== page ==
Last year, afterwas unceremoniously dumped by the company's board of directors, many analysts and employees considered the move a statement about in 2002. At the time, HP was still struggling to integrate its vast array of businesses, and several organizational upheavals had failed to pay off the way that Fiorina had envisioned. of the company as the only way to salvage the situation.
But HP's board held fast to the line that it was confident in the strategy that Fiorina had chosen with Compaq. The decision to remove Fiorina was prompted by the poor execution of that strategy, not the notion that adding Compaq's hefty PC and server market share to HP's high-end servers and printers could make the company a global hardware powerhouse, board members said in several statements.
More than a year later, after the aggressive, HP is a Wall Street darling once again, without exiting any businesses or dramatically changing its strategy. HP's remaining employees and shareholders have reason to cheer, but Silicon Valley has to ask itself a painful question: Even if she wasn't the best person for the job, was Fiorina right?
Thewere to attain 8 percent to 10 percent operating margins, hold industry-leading market share in several categories, and achieve the cost savings that come along with size and scale that neither company could hope to achieve separately. So far in 2006, HP has come pretty close to those goals.
Last quarter, one of its, HP's operating margin was 6.9 percent. The company is a market leader in printers and low-end servers, but trails Dell in PCs and IBM in services. And with $4.5 billion in net profits through the first nine months of its fiscal year, HP is on track to record more profit in 2006 than it did in the last two years combined.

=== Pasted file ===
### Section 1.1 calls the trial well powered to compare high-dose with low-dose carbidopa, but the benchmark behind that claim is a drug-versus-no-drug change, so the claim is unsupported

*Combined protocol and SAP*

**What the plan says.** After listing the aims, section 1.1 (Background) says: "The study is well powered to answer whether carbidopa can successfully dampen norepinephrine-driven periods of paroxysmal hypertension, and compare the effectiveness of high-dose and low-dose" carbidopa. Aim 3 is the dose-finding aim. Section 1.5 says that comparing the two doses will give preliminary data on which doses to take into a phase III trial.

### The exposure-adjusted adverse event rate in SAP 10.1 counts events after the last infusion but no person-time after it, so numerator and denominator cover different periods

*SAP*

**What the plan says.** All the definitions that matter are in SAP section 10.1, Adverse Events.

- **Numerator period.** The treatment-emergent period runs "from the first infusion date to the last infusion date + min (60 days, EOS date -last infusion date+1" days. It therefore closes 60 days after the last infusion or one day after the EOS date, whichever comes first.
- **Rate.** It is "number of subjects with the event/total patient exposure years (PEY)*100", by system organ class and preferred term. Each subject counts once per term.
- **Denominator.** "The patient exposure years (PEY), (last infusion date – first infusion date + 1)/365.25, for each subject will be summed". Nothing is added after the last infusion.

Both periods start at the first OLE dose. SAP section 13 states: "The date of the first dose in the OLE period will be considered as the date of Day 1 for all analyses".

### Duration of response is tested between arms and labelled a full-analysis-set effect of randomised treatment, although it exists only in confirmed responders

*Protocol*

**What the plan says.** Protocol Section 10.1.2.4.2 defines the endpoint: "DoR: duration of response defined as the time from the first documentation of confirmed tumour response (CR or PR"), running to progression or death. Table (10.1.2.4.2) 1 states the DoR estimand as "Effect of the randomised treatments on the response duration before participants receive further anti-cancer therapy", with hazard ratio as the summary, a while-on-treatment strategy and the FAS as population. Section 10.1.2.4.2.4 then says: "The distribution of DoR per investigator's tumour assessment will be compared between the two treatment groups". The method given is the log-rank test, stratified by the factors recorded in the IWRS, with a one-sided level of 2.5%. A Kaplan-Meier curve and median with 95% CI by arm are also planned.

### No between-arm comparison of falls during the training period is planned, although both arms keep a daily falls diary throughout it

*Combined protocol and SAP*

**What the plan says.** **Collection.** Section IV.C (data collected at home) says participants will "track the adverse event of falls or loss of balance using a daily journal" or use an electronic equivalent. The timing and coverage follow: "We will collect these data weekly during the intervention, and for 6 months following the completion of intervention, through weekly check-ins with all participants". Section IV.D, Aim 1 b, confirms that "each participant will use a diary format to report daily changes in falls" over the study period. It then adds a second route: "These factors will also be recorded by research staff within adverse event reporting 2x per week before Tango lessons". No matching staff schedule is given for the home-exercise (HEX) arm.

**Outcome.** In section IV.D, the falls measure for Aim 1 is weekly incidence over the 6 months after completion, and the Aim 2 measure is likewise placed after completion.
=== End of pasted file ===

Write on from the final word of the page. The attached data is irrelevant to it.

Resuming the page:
An HP representative declined to commment for this article.
So what accounts for HP's current success? Clearly,has cut costs. HP's revenue grew only 5 percent in its fiscal third quarter compared to last year, but its profit jumped from only $100 million in last year's third-quarter to $1.4 billion this year.
Without Compaq's PCs and low-end servers, some analysts say it's hard to imagine where HP would be today. The company's printer division remains the engine for most of its profits, accounting for $884 million of the company's $1.4 billion in profits during the most recent quarter. However, high-end server growth has stalled as customers switch to cheaper, low-end servers based on Intel and Advanced Micro Devices's x86 chips. That trend has been going on for a long time, with even longtime, high-end server makerinto the low-cost server market.
HP also has more negotiating heft than it did before the merger. Back in 2001, HP and the former Compaq were at the mercy of their major suppliers, Microsoft and Intel, said Jonathan Eunice, an analyst with Illuminata. Microsoft and Intel knew they could play the two companies off of one another when it came to introducing new technology or hammering out contracts, he said.
The combined organization now has the size to negotiate agreements with, without seriously affecting HP's relationships with its primary suppliers, Eunice said. It was hard to get to that point, but "sometimes you need to do ugly things," he said. "They're using their economic power to good effect."
One of the most cited objections to the acquisition was that HP would be subject to the "squeeze," unable to compete with IBM's breadth at the high end and Dell's nimble cost structure at the low end. "It's important to remember how resurgent IBM was and how gangbusters Dell was going," Eunice said.
, for the most lucrative corporate accounts with a software and services portfolio that overshadows everyone in technology, and a comfortable position on the high-end servers market with its Power-based systems. After slashing HP's headcount in the middle of 2005, Hurd has turned his attention to this market, adding companies like Peregrine Systems and